Glass Beach's glittering "sands" are testament to the transformational powers of time and nature, explore them with these beautiful photos.
Beaches usually conjure up images of roiling waves, vast expanses of sand, and an occasional seagull squawking as it combs the shoreline. Yet traipse over to Glass Beach, one of three beaches in Fort Bragg, California, and that image changes. Here, colorful beds of sea glass blanket the ground, its small, smooth “pebbles” bright as gemstones.
Before becoming a major tourist hot spot, Glass Beach bore a markedly different title: town dump. Up until 1967, when the North Coast Water Quality Board finally realized the negative impact dumping had on the sea, it was common for surrounding towns to toss all of their trash into the ocean.
In the 1990s, major cleanup projects removed much of the waste that was left behind, though they were careful not to touch the piles of sea glass that has accumulated for decades.
Glass Beach claims to contain the most abundant amount of sea glass, called mermaid’s tears, in the entire world. Fort Bragg’s rock formations are behind the accumulation, as they create a special wave pattern that retains much of the sea glass instead of drawing it out into the ocean. While the smoothness and sheen come from nature, the glass itself is from discarded glass products like bottles or dishware.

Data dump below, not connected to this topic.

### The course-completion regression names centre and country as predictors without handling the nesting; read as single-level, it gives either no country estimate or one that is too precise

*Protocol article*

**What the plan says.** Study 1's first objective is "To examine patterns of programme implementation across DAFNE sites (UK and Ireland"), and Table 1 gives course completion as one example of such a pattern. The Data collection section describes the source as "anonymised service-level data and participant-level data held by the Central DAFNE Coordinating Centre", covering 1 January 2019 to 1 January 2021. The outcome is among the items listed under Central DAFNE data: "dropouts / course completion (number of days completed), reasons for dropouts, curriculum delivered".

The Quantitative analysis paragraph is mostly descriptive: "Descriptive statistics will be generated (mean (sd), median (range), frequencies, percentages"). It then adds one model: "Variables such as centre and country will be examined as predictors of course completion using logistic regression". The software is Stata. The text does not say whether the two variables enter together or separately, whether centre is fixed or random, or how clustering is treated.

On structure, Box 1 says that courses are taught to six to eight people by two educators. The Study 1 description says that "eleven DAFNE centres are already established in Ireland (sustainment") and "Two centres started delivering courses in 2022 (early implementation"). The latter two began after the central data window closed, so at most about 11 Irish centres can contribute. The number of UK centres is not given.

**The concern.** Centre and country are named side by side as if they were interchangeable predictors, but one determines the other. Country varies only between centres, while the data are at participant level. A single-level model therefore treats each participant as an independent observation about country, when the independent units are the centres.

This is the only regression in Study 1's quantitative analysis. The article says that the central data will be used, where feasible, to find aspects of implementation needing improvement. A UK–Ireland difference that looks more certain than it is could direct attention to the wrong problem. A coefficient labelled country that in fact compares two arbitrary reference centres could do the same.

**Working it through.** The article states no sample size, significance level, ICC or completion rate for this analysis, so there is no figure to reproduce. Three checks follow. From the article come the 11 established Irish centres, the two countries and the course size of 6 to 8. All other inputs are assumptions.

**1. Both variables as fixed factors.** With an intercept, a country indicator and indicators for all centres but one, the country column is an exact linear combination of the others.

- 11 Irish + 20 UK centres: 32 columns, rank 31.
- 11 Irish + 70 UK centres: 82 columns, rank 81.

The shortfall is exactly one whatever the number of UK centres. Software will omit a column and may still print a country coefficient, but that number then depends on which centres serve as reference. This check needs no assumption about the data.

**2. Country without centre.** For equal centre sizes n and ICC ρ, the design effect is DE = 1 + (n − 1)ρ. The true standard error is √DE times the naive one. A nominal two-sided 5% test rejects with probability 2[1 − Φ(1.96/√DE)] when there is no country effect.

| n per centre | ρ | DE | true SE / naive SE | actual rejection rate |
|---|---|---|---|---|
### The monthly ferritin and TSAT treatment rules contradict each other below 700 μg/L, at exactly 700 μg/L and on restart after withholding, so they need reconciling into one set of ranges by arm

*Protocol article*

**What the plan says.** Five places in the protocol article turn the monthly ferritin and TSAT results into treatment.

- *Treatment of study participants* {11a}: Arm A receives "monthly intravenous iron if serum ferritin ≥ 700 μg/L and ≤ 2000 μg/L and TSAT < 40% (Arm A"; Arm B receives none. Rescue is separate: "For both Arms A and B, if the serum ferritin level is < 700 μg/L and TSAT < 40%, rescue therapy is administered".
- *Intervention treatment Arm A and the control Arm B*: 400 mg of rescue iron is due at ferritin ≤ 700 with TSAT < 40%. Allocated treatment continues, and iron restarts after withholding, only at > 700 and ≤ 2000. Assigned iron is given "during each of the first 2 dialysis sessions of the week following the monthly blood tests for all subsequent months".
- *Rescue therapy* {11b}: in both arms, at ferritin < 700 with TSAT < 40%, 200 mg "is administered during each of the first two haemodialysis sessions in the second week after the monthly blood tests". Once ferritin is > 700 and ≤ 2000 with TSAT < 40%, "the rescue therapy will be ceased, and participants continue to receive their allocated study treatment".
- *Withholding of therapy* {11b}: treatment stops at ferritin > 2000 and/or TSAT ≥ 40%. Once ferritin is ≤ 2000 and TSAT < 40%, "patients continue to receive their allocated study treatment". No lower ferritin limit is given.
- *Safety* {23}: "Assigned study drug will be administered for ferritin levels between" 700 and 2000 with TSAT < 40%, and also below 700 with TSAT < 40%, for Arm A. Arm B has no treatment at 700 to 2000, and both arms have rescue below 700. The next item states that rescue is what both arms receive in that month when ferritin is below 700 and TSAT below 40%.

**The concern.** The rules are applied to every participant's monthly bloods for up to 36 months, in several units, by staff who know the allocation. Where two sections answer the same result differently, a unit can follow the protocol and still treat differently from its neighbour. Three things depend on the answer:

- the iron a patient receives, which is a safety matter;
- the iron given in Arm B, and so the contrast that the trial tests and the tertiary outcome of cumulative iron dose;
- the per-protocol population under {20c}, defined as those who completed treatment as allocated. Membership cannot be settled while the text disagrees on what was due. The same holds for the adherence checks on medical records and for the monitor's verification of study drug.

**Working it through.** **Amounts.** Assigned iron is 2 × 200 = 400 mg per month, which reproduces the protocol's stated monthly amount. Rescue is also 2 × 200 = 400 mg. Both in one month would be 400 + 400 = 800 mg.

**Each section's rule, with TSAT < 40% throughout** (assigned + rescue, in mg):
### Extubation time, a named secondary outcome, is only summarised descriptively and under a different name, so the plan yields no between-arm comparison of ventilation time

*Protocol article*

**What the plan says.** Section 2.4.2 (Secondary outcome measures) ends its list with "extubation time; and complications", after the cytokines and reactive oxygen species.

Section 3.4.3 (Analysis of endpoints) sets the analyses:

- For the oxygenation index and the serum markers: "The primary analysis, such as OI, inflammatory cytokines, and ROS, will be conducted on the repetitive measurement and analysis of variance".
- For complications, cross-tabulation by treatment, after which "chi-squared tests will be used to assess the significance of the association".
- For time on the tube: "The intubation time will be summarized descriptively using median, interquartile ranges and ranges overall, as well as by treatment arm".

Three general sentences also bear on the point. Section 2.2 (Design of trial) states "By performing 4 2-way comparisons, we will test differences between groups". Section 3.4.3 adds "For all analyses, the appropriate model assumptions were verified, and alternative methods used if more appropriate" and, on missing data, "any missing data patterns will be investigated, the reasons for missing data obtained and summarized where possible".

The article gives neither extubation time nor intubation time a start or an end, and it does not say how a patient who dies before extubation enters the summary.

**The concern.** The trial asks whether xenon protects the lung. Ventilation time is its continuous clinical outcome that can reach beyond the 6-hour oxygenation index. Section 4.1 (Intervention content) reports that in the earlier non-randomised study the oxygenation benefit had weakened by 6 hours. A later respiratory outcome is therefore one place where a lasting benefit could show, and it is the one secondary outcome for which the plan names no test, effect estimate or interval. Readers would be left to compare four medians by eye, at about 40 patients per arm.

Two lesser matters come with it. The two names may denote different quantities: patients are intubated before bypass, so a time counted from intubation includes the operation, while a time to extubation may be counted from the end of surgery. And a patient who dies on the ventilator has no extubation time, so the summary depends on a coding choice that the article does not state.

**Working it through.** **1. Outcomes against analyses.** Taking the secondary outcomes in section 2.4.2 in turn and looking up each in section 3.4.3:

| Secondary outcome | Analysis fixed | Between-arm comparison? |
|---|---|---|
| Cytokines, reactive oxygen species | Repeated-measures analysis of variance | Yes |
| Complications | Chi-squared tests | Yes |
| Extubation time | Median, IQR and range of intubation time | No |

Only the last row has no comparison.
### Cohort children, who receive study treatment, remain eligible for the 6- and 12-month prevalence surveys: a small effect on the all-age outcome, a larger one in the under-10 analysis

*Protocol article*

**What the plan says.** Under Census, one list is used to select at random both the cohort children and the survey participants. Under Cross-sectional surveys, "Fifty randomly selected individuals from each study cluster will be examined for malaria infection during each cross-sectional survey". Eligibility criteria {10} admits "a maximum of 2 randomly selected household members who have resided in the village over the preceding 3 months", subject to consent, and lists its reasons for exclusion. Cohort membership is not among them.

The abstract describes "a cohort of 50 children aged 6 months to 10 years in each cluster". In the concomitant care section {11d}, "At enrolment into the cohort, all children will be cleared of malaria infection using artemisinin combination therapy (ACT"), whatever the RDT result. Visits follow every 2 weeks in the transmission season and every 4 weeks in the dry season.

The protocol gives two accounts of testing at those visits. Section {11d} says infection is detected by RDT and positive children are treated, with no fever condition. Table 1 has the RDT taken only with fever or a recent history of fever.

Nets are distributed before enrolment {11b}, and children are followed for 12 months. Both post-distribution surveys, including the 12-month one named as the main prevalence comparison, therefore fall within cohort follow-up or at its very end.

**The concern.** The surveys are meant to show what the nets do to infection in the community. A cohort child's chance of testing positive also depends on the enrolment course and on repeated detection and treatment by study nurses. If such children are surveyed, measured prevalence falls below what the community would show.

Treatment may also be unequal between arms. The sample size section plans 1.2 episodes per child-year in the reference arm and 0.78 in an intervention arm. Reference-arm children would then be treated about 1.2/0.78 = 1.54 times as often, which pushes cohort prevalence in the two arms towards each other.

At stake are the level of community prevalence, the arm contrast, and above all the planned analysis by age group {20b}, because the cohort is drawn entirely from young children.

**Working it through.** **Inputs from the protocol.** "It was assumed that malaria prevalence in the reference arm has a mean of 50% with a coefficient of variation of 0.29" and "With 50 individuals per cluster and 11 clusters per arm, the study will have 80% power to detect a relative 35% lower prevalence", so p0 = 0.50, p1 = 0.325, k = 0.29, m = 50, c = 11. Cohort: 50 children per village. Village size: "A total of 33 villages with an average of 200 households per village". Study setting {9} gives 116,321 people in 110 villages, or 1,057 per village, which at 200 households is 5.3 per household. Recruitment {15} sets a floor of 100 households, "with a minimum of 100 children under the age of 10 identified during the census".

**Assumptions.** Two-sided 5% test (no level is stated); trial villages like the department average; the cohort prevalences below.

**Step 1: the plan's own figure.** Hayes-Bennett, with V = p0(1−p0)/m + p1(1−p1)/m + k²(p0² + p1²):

Here is a video of a couple visiting the beach; the actual glass hunting starts around 3:40:
Locals claim that before becoming a tourist attraction, the sea glass at Glass Beach was inches deep in some places, and smooth enough that one could comfortably walk barefoot atop the glass without fear of leaving with a bloody heel. These days, sea glass numbers are dwindling.
Though park officials prohibit visitors from removing the treasures, they have been unable to stop the growing number of sea glass collectors who disobey the rules, often taking the sea glass by the bagful.
Years ago, it wasn’t uncommon to come across sea glass in bright, brilliant red, deep pinks and purples and other rare colors usually originating from perfume bottles or other specialized knick-knacks. Now, though there is still an abundance of glass, most pieces are clear, green, or brownish in color, coming from ordinary objects like bottles.
While Glass Beach boasts troves of sea glass, many beaches worldwide contain smaller amounts of sea glass for those willing to search for it. The best time to look for sea glass is in spring during low tide, especially after storms.
When picking up the glass, be careful. Glass with sharp edges is fairly common to come across—as it means that the glass hasn’t been in the ocean long enough to undergo that smooth, shiny sea glass transformation.